Throughout my career, there are times when I become cynical and lose sight of why I wanted to become a criminal defense attorney in the first place. Recently I came across a box of old papers that I had packed up when I moved from New York to Colorado in 2002, and in it was the pleadings I drafted to help Danny Cruz, a 23 year old defendant who was sentenced to 240 years under the Federal Sentencing Guidelines for cocaine distribution.
As a new lawyer after graduating from law school, my first job was to work for a federal criminal defense attorney in Buffalo, New York. The firm was assigned the case of Luis “Danny” Cruz, who was sentenced in U.S. District Court to a federal prison term of 2,880 months (240 years). Danny was convicted of six narcotics offenses in federal court, including Conspiracy with Intent to Distribute 5 grams or more of cocaine base, Possession with Intent to Distribute Cocaine Base within 1000 feet of a School, and Use of a Person under Eighteen Years of Age to Assist in Distribution of Cocaine. Danny was never given an offer to plead guilty to reduce the potential sentence, and went to trial on all counts. The jury convicted him in minutes. At his original sentencing, hearing, Danny’s court appointed attorney never raised any downward departure motions, and his sentence was increased based on the testimony of a confidential informant who received a substantial departure in his own sentence based on his plea of guilty to distributing more than 50 grams of cocaine base.
On appeal, the Second Circuit vacated two of the convictions, and remanded the case back to the Western District of New York for a re-sentencing hearing. I was responsible for researching and compiling the pleadings for Danny, who at this point had already served less than one percent of his sentence. I worked tirelessly on his brief, realizing for the first time the cruelness of the Federal Sentencing Guidelines for small-time offenders.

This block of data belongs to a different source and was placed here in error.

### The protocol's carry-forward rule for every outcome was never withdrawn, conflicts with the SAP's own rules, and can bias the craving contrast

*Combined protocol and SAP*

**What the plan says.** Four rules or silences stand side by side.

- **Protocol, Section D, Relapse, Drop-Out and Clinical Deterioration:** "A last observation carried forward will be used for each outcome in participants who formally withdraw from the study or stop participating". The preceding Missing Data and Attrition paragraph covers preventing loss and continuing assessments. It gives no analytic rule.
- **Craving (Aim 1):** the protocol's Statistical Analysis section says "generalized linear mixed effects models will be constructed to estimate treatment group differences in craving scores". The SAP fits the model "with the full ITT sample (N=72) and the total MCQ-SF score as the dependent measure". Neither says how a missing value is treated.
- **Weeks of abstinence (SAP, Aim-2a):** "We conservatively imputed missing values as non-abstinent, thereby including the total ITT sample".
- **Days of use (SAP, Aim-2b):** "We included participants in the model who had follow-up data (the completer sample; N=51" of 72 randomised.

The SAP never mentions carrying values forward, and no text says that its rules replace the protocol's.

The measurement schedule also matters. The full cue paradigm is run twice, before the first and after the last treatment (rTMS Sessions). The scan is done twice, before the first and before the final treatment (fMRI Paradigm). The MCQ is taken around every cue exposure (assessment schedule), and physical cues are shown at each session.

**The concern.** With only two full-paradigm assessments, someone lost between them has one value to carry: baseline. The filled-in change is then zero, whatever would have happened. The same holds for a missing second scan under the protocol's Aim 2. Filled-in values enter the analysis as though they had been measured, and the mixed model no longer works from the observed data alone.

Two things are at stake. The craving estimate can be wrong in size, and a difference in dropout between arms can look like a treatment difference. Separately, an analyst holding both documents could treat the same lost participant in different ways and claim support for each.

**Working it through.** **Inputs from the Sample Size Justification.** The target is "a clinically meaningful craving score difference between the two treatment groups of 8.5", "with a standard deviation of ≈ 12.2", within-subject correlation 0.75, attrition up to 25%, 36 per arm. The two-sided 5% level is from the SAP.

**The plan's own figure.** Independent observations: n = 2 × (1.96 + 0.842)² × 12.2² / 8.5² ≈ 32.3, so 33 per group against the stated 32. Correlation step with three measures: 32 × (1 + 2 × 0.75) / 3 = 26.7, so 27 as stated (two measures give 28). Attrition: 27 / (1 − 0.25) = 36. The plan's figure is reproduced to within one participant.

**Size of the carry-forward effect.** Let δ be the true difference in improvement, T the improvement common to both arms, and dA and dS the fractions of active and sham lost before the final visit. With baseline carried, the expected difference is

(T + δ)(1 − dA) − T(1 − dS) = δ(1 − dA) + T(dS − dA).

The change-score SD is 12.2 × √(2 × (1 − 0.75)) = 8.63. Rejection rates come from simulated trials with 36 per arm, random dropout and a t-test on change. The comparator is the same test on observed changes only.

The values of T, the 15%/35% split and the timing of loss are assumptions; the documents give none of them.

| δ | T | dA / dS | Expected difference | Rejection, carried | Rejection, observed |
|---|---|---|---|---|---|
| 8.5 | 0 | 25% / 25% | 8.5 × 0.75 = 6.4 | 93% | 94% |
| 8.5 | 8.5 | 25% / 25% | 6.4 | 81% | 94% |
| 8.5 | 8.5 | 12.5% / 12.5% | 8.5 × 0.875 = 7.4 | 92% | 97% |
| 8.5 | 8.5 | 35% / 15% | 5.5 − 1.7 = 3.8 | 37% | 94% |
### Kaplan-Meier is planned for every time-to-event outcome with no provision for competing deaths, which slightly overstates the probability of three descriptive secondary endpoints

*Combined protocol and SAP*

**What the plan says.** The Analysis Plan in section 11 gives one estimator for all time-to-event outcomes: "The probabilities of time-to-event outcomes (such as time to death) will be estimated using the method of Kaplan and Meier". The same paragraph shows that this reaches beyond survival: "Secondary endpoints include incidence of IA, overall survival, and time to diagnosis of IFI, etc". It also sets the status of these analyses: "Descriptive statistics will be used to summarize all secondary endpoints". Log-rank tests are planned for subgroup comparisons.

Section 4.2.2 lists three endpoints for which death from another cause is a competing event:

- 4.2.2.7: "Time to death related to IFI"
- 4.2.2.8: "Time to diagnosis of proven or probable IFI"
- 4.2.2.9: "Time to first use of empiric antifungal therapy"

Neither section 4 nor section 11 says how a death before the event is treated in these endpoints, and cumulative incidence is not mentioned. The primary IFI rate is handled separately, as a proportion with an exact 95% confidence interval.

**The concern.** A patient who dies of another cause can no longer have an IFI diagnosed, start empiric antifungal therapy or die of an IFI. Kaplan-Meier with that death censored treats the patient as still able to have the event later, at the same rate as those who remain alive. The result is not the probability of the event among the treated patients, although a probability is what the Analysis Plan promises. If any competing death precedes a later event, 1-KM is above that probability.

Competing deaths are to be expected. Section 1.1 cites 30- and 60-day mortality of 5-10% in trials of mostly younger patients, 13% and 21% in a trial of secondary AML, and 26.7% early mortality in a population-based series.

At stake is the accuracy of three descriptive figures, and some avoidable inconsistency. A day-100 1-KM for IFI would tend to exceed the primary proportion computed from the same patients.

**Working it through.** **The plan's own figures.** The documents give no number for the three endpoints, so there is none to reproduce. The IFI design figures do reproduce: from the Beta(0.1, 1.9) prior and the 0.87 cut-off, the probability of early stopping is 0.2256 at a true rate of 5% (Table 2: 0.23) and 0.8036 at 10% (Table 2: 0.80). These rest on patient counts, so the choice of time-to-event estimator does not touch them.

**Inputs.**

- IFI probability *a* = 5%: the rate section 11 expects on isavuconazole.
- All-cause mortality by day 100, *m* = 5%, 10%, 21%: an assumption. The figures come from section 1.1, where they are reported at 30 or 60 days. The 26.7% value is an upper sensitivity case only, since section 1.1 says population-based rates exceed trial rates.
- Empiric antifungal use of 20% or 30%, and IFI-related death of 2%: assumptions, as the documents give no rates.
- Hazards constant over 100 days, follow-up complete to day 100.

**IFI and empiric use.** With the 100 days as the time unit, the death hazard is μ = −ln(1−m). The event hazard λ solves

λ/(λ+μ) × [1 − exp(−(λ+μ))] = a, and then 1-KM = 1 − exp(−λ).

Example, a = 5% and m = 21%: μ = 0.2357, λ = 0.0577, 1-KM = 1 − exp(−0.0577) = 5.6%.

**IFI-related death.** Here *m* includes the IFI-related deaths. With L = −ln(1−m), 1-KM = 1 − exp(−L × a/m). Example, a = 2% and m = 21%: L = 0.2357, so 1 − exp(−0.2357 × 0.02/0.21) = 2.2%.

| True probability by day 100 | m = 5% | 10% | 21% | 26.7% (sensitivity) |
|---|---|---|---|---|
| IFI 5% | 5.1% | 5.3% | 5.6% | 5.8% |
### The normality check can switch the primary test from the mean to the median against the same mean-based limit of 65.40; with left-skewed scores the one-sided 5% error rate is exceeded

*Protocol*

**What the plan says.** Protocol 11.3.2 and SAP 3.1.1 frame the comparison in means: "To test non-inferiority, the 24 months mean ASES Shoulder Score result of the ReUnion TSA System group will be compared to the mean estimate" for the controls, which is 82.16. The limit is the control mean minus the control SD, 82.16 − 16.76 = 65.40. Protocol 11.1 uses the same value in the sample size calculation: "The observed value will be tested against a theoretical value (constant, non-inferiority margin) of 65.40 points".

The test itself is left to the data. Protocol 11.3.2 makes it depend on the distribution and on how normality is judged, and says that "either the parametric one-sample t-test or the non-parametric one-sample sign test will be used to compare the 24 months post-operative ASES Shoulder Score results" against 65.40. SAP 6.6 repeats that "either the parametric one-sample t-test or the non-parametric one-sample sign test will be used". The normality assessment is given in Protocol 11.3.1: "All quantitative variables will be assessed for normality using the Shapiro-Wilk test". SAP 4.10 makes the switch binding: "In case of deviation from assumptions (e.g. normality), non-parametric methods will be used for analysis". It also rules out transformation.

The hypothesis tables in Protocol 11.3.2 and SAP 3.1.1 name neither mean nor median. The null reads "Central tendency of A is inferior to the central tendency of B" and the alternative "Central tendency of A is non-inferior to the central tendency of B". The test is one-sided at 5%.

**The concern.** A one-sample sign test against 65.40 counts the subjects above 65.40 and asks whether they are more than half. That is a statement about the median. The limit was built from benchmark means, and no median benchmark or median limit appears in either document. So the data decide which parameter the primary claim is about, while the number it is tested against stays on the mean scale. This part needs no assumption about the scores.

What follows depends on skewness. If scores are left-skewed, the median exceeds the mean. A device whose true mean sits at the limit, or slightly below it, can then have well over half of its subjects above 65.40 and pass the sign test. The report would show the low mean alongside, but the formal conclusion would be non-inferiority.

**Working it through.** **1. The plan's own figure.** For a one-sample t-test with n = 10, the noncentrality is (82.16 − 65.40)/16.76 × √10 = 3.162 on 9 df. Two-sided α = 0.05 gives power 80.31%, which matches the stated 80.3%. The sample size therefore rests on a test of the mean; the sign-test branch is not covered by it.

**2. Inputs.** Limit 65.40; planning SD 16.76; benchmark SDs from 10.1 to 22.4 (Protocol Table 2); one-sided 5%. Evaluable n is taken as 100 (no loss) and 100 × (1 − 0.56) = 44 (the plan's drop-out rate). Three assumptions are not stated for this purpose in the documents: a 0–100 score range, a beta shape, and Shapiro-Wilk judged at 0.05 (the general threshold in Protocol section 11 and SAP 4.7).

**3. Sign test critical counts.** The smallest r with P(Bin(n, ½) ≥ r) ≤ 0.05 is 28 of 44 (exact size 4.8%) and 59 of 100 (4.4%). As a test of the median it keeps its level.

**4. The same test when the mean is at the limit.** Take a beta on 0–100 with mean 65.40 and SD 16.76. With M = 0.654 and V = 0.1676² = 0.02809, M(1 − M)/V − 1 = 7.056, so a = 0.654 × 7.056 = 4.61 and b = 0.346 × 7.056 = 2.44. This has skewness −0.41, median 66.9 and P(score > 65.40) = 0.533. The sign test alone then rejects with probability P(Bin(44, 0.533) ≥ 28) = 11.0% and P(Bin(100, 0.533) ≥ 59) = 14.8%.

Danny’s hearing on re-sentencing was the first time I appeared in federal court. The court was packed with his family who all hoped the judge would grant leniency and resentence him to a term that was something far less than a life sentence. Through our efforts, Danny was resentenced in 2002 to a term of 30 years, which was 210 years less than the original sentence imposed.
Later that year I moved to Colorado and was being interviewed by District Attorney’s Offices. I remember being asked by then District Attorney Bob Grant during an interview about what my greatest accomplishment in life was, and I told the story of Danny Cruz and how he will someday see his children because of our efforts. I left the interview thinking I would never get a job with a prosecutor’s office after telling them how I helped reduce a drug dealer’s sentence, but the next day I received the call and was hired.
The Danny Cruz case seems like ages ago, and to think he still sits in federal prison saddens me and keeps me motivated to protect people from the government and its draconian sentencing structures for certain crimes. When people ask me why I defend people accused of such morally repulsive crimes as drug dealing and driving under the influence, I remember the Christmas card I received from Danny and think about how someday he will be able to hug his children again.